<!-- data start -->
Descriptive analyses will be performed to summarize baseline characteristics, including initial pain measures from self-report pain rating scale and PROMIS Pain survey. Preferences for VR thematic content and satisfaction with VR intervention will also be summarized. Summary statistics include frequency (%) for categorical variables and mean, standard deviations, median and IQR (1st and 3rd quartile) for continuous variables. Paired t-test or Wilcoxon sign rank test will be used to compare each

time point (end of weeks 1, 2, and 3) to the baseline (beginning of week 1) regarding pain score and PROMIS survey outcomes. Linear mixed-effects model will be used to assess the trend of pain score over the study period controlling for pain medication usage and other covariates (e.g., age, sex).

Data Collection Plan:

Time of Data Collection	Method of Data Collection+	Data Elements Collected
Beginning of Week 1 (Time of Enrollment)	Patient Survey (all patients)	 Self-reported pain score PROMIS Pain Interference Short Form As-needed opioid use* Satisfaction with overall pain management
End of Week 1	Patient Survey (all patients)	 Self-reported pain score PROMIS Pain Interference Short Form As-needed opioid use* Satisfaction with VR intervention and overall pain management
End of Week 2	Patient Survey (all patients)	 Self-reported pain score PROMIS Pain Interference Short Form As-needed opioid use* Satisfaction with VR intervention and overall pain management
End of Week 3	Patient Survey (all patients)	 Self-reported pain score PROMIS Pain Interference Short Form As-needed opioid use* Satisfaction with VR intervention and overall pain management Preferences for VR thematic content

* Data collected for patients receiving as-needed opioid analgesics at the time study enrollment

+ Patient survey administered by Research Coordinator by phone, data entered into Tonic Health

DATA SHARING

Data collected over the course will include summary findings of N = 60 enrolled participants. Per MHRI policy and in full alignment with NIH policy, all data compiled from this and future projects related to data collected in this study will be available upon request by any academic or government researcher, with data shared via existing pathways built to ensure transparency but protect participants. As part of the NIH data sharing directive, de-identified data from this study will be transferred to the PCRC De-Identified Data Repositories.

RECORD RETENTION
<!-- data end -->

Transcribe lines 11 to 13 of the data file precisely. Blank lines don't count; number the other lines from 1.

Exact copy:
DATA SHARING

Data collected over the course will include summary findings of N = 60 enrolled participants. Per MHRI policy and in full alignment with NIH policy, all data compiled from this and future projects related to data collected in this study will be available upon request by any academic or government researcher, with data shared via existing pathways built to ensure transparency but protect participants. As part of the NIH data sharing directive, de-identified data from this study will be transferred to the PCRC De-Identified Data Repositories.

RECORD RETENTION